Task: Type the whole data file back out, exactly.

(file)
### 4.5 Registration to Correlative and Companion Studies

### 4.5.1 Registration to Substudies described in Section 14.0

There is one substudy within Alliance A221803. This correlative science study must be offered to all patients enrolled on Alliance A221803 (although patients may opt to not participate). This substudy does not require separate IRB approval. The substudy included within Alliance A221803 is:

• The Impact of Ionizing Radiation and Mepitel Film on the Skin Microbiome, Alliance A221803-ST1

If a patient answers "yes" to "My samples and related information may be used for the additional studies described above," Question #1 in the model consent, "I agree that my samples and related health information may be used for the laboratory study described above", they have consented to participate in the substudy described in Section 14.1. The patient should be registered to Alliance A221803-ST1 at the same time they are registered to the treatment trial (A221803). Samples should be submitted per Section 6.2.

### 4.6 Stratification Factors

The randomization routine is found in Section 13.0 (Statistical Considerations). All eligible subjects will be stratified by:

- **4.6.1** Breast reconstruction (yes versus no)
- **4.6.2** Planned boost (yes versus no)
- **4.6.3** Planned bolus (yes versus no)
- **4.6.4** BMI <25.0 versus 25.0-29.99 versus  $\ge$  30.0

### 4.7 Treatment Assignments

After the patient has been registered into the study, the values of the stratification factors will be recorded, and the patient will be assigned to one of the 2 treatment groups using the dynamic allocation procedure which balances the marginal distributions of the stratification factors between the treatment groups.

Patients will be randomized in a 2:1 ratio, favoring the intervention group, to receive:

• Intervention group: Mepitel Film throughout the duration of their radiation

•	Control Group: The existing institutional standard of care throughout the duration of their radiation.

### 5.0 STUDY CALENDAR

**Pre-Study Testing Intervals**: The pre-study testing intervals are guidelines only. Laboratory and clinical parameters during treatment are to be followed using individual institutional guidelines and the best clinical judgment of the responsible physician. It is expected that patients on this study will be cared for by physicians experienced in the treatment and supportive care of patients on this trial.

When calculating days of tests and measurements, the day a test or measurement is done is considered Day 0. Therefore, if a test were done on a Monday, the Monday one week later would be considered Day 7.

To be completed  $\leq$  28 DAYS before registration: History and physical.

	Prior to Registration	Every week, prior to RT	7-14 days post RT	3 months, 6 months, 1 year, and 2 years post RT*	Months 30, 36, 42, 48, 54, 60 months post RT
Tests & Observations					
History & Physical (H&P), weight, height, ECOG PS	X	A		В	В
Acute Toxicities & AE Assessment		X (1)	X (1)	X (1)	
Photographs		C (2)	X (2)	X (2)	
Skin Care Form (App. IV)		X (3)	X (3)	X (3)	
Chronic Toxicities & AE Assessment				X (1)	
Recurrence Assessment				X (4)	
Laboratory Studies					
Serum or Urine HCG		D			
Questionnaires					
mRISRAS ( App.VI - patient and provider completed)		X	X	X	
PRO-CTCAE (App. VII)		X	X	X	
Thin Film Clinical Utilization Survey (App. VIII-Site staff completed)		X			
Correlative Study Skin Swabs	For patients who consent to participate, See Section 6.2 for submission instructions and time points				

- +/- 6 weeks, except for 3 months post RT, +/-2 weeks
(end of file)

### 4.5 Registration to Correlative and Companion Studies

### 4.5.1 Registration to Substudies described in Section 14.0

There is one substudy within Alliance A221803. This correlative science study must be offered to all patients enrolled on Alliance A221803 (although patients may opt to not participate). This substudy does not require separate IRB approval. The substudy included within Alliance A221803 is:

• The Impact of Ionizing Radiation and Mepitel Film on the Skin Microbiome, Alliance A221803-ST1

If a patient answers "yes" to "My samples and related information may be used for the additional studies described above," Question #1 in the model consent, "I agree that my samples and related health information may be used for the laboratory study described above", they have consented to participate in the substudy described in Section 14.1. The patient should be registered to Alliance A221803-ST1 at the same time they are registered to the treatment trial (A221803). Samples should be submitted per Section 6.2.

### 4.6 Stratification Factors

The randomization routine is found in Section 13.0 (Statistical Considerations). All eligible subjects will be stratified by:

- **4.6.1** Breast reconstruction (yes versus no)
- **4.6.2** Planned boost (yes versus no)
- **4.6.3** Planned bolus (yes versus no)
- **4.6.4** BMI <25.0 versus 25.0-29.99 versus  $\ge$  30.0

### 4.7 Treatment Assignments

After the patient has been registered into the study, the values of the stratification factors will be recorded, and the patient will be assigned to one of the 2 treatment groups using the dynamic allocation procedure which balances the marginal distributions of the stratification factors between the treatment groups.

Patients will be randomized in a 2:1 ratio, favoring the intervention group, to receive:

• Intervention group: Mepitel Film throughout the duration of their radiation

•	Control Group: The existing institutional standard of care throughout the duration of their radiation.

### 5.0 STUDY CALENDAR

**Pre-Study Testing Intervals**: The pre-study testing intervals are guidelines only. Laboratory and clinical parameters during treatment are to be followed using individual institutional guidelines and the best clinical judgment of the responsible physician. It is expected that patients on this study will be cared for by physicians experienced in the treatment and supportive care of patients on this trial.

When calculating days of tests and measurements, the day a test or measurement is done is considered Day 0. Therefore, if a test were done on a Monday, the Monday one week later would be considered Day 7.

To be completed  $\leq$  28 DAYS before registration: History and physical.

	Prior to Registration	Every week, prior to RT	7-14 days post RT	3 months, 6 months, 1 year, and 2 years post RT*	Months 30, 36, 42, 48, 54, 60 months post RT
Tests & Observations					
History & Physical (H&P), weight, height, ECOG PS	X	A		В	В
Acute Toxicities & AE Assessment		X (1)	X (1)	X (1)	
Photographs		C (2)	X (2)	X (2)	
Skin Care Form (App. IV)		X (3)	X (3)	X (3)	
Chronic Toxicities & AE Assessment				X (1)	
Recurrence Assessment				X (4)	
Laboratory Studies					
Serum or Urine HCG		D			
Questionnaires					
mRISRAS ( App.VI - patient and provider completed)		X	X	X	
PRO-CTCAE (App. VII)		X	X	X	
Thin Film Clinical Utilization Survey (App. VIII-Site staff completed)		X			
Correlative Study Skin Swabs	For patients who consent to participate, See Section 6.2 for submission instructions and time points				

- +/- 6 weeks, except for 3 months post RT, +/-2 weeks